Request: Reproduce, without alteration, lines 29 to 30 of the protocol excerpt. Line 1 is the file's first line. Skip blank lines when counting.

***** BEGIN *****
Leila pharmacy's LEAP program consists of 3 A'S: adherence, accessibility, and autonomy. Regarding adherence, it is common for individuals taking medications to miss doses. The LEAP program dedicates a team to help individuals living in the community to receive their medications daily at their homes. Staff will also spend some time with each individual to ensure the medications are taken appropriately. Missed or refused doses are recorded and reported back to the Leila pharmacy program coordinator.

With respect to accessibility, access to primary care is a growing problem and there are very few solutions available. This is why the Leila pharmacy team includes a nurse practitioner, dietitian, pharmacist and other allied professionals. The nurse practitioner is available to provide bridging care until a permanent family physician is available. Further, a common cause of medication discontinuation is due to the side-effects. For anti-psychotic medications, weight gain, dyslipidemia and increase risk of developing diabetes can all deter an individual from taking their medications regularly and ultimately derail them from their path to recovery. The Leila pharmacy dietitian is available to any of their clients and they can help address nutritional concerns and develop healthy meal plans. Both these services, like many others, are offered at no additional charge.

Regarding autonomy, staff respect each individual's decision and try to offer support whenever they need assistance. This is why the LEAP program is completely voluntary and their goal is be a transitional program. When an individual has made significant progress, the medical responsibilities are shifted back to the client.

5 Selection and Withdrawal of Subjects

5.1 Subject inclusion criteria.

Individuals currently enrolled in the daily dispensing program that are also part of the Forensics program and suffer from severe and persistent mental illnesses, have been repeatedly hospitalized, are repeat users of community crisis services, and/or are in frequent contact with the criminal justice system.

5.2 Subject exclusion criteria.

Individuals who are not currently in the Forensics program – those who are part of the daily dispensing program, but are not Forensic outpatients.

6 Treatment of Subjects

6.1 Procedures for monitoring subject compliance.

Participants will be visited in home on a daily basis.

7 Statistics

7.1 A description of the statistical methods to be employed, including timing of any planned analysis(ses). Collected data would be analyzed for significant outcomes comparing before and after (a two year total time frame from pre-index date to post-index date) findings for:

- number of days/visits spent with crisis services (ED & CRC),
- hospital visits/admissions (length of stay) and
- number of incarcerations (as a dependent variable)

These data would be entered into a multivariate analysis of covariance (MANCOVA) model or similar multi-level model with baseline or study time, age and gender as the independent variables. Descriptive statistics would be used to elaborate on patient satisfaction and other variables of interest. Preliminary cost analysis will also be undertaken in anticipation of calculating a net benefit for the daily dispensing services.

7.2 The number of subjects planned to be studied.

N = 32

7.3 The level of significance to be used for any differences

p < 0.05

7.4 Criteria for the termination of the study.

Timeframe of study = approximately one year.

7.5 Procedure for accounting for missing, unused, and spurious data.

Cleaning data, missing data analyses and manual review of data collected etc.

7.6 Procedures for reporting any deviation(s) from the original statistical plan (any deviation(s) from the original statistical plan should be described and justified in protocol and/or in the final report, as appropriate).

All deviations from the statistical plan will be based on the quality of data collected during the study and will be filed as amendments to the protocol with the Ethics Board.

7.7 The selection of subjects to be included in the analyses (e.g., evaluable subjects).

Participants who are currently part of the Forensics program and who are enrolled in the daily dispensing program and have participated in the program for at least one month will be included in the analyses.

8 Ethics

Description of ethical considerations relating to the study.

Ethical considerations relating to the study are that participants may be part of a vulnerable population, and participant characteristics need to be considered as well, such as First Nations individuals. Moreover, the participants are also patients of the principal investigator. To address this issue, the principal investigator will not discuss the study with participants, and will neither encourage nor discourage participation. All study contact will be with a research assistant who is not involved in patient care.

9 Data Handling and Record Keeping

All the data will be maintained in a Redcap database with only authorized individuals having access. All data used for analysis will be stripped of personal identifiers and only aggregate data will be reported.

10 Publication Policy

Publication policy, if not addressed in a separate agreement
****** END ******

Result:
Participants who are currently part of the Forensics program and who are enrolled in the daily dispensing program and have participated in the program for at least one month will be included in the analyses.

8 Ethics